12. Seller Disclosures


The law requires that if you know of any material facts which impair the value of your home, you must disclose them.
U.S. homes must provide lead-based paint disclosuresHomes built after 1978 probably won’t have any, but the disclosure form is still required.
If you belong to a homeowner’s association, additional documents may be required such as the Covenants, Conditions & Restrictions (CC&Rs) which the association can provide you.

13. California Disclosure Requirements


California disclosure laws requires every home seller to provide written disclosure about the condition of the home (Section 1102 California Civil Code). The law protects home buyers by making sellers inform them of any potential repairs or upgrades that the home needs.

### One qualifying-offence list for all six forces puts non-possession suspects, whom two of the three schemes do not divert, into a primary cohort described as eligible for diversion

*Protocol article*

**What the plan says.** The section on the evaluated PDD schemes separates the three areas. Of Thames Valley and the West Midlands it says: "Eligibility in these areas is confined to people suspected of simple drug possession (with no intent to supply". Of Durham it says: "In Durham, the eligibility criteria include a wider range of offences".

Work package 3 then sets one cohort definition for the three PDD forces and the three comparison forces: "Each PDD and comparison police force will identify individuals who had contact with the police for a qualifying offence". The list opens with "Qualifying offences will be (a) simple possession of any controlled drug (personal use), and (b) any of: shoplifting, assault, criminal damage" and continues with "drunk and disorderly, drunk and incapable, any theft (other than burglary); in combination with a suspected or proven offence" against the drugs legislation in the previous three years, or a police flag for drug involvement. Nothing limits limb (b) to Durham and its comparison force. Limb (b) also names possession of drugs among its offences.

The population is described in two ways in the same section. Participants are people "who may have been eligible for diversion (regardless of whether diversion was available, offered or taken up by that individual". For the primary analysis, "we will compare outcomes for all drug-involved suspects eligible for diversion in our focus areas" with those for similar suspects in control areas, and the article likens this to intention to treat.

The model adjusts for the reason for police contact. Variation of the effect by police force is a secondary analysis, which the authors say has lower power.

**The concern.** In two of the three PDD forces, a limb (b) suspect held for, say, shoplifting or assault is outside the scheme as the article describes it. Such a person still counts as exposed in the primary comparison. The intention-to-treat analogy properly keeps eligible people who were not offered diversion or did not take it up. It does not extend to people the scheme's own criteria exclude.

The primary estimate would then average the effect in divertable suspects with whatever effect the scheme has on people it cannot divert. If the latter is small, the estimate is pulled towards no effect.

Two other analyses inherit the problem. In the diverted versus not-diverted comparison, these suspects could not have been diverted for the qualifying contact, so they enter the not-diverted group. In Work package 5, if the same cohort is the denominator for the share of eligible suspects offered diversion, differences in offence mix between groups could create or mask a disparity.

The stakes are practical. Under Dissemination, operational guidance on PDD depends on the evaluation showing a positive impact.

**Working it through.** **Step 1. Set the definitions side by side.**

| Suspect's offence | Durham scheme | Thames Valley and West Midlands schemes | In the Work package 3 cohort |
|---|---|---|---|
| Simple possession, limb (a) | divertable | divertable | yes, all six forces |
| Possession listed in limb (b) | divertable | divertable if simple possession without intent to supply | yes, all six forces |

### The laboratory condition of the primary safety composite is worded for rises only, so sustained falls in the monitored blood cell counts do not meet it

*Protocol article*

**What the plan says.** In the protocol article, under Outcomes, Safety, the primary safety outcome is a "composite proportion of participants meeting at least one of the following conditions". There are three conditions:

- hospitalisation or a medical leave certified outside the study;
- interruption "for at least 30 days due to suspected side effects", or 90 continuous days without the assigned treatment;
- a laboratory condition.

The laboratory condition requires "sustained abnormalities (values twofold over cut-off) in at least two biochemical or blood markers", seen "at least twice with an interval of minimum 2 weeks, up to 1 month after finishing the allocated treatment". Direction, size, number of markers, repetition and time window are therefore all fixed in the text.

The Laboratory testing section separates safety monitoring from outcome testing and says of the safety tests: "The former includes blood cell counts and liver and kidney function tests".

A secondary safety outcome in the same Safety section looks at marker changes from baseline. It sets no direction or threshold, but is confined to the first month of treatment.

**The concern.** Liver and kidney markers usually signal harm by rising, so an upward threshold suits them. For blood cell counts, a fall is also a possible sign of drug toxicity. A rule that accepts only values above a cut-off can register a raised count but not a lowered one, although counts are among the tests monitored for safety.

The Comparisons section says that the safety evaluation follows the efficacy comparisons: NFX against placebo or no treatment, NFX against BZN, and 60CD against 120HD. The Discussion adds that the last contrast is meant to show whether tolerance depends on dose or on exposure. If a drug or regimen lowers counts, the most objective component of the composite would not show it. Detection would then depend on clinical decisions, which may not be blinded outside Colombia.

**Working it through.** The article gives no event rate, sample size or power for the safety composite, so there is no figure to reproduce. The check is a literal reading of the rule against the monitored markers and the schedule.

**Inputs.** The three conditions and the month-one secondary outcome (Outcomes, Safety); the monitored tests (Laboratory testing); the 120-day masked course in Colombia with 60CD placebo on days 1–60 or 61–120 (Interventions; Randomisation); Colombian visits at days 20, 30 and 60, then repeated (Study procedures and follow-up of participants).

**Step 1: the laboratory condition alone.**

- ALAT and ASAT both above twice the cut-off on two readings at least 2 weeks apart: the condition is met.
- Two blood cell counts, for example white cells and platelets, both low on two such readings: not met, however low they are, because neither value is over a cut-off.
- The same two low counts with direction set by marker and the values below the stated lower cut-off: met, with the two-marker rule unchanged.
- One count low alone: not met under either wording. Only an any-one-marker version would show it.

While the law does not specify when the disclosures must be made, real estate professionals recommend as soon as possible. Some sellers prepare their disclosures when the home is listed so prospective buyers can receive them right away. Other sellers wait until a buyer submits an offer.
The official disclosure form called the “Transfer Disclosure Statement” (TDS). Your Realtor® can provide you with a copy, or the California Association of Realtors provides one online by Clicking Here.
In addition, California home sellers must submit another disclosure form called the “Natural Hazard Disclosure Report/Statement” before the home sale closes. Again, your Realtor® can provide you with a copy, or you can download one online here 

14. Escrow Closes


Finally, the home selling process concludes when escrow closes.
When the buyer’s loan is approved, the funds go to the escrow company who pays you. In return of payment, you provide a signed and notarized deed transferring ownership to the buyer. Once the deed is recorded with the appropriate government agency, the sale closes.

Steven Rich, MBA – Guest Blogger